Again, this is not limited to questions about women. In almost every place that the Bible speaks to the organization of churches and gospel ministry, there are those who—in the name of contextualization or urgency or exceptional circumstances—find themselves discarding biblical teaching they would likely treat as authoritative in their homelands. The illogic of this principle is, I hope, fairly obvious, but that does little to diminish its influence.

In a context where new churches need leaders now, some conclude that the command – “Don’t be too quick to appoint anyone as an elder” (1 Tim. 5:22) can’t really be meant for their context. Or, in a place where opportunities for gospel expansion seem to abound, the command to do our ministry “with great patience, and careful instruction” can’t really be binding if it slows things down. So it should come as no surprise that the same mindset, in contexts where male leaders are rare or passive, might tempt us to ignore the command “not to allow a woman to teach or have authority over a man” (1 Tim. 2:12). But whenever contextualization or urgency or any other agenda becomes King, the Word of God naturally gets treated as its handmaid.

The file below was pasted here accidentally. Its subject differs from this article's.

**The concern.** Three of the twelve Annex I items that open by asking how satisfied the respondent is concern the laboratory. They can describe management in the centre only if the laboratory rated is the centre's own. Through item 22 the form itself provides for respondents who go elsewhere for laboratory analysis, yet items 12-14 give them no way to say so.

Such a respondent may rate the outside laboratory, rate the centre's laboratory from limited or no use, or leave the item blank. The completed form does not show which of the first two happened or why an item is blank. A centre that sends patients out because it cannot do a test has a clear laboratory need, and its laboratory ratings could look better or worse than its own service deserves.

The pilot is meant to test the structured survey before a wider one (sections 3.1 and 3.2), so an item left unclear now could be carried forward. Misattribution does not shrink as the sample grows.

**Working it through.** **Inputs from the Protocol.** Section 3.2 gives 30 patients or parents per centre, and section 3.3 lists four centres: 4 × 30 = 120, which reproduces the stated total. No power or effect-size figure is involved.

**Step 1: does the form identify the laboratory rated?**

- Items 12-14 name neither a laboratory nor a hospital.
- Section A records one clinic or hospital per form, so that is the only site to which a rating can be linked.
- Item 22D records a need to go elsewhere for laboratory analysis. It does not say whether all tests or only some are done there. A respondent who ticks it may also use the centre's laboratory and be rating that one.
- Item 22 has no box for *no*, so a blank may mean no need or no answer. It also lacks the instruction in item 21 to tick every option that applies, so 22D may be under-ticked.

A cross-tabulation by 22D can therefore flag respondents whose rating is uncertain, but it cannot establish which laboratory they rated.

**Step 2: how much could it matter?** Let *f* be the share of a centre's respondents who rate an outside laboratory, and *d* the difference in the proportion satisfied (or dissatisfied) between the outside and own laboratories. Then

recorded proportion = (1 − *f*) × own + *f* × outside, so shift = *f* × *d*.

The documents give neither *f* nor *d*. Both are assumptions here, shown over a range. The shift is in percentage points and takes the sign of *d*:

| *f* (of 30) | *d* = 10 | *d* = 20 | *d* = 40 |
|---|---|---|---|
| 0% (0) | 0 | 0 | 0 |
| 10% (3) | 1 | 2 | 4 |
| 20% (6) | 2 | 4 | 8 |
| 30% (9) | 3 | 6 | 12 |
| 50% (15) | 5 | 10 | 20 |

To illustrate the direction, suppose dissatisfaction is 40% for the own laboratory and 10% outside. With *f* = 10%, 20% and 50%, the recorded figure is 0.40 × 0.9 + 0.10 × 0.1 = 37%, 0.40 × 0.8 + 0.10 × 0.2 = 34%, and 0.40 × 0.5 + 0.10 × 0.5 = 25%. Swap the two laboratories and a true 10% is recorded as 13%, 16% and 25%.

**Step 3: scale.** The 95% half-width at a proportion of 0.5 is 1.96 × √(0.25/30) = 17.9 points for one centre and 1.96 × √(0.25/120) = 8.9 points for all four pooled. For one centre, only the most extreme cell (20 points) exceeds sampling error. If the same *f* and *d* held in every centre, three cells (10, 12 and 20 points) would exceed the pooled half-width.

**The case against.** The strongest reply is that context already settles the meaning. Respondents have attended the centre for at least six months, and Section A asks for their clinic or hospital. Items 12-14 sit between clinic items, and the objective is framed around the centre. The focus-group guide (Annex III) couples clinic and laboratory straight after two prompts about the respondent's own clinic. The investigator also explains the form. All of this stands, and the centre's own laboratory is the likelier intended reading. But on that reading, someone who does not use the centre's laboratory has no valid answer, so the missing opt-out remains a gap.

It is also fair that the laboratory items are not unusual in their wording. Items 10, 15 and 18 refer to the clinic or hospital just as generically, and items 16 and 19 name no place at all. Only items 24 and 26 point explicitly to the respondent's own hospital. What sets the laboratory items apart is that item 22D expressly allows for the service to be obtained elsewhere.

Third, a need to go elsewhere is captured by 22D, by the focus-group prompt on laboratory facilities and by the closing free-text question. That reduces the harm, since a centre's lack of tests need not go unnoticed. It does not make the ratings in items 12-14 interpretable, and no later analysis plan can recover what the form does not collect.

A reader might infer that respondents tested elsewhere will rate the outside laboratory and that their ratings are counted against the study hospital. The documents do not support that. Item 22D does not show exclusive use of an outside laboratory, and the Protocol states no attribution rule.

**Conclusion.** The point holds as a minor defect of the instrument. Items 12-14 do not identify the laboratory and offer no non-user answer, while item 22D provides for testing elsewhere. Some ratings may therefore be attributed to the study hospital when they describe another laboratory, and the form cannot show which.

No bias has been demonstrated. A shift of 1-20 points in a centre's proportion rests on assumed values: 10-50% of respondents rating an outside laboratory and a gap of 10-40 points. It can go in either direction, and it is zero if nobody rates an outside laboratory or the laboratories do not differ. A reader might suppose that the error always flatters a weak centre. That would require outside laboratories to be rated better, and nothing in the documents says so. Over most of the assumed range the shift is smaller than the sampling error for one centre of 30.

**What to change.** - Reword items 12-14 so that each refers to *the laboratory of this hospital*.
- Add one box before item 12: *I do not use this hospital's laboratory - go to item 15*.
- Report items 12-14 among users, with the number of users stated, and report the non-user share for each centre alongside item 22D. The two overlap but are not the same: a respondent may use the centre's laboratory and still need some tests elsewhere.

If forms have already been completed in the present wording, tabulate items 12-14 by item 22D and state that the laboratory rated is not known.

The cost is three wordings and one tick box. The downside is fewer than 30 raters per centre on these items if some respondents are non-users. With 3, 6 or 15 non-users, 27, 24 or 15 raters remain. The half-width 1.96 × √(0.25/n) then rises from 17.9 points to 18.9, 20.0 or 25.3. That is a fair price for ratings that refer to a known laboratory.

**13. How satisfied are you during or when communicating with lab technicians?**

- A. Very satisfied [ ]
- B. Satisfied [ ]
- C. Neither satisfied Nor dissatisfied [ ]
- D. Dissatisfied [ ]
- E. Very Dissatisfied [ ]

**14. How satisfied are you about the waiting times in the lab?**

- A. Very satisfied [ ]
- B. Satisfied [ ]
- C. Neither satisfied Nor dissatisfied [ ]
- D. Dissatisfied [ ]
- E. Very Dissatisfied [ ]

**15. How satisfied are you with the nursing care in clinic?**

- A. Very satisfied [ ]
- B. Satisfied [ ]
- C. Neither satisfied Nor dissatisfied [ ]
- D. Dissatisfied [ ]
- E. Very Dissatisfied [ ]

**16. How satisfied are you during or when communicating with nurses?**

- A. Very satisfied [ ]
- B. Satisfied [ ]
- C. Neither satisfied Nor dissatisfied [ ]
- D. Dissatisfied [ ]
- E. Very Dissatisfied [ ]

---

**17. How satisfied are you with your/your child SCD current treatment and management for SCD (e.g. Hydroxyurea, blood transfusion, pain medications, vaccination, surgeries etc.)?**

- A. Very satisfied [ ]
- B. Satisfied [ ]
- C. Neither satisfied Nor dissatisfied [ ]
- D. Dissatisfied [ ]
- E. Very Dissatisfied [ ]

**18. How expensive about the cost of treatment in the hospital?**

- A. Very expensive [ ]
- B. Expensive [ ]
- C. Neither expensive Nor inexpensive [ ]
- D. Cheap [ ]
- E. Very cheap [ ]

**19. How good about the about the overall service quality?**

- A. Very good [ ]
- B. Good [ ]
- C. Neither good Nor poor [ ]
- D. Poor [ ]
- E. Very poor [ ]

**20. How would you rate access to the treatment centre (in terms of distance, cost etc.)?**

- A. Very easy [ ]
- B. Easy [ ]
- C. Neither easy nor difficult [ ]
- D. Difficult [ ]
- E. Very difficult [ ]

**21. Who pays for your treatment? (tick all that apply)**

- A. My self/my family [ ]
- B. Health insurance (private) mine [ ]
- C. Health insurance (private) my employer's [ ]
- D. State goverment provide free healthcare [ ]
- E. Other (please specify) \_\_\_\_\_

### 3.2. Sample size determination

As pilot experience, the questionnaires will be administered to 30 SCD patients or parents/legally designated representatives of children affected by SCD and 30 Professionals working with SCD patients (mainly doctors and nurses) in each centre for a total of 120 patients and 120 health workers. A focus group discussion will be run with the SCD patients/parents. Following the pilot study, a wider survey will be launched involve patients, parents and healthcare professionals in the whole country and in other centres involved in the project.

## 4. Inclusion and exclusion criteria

But there are also Christians who think the work of missions is urgent, and the opportunities great, and the value of women missionaries immense, but who also treat God’s Word as authoritative in every place, among every people, in every language, through all of time. I want to be one of those people, and I hope you do too. We want to be happily and hopefully committed to obedience to God’s Word about everything, even if that obedience would seem to hinder our desires for immediate, visible results.

So can women be missionaries? Yes, of course. But also yes to the biblical teaching on gender distinctions in the life of the church. The two are not at odds. Attention to this will do nothing to stifle the valuable role that women can play in missions. And it will do a great deal to keep us from letting new contexts undermine the universal authority of Scripture, wherever in the world we find ourselves.

Andy Johnson

Andy Johnson serves as a pastor in central Asia.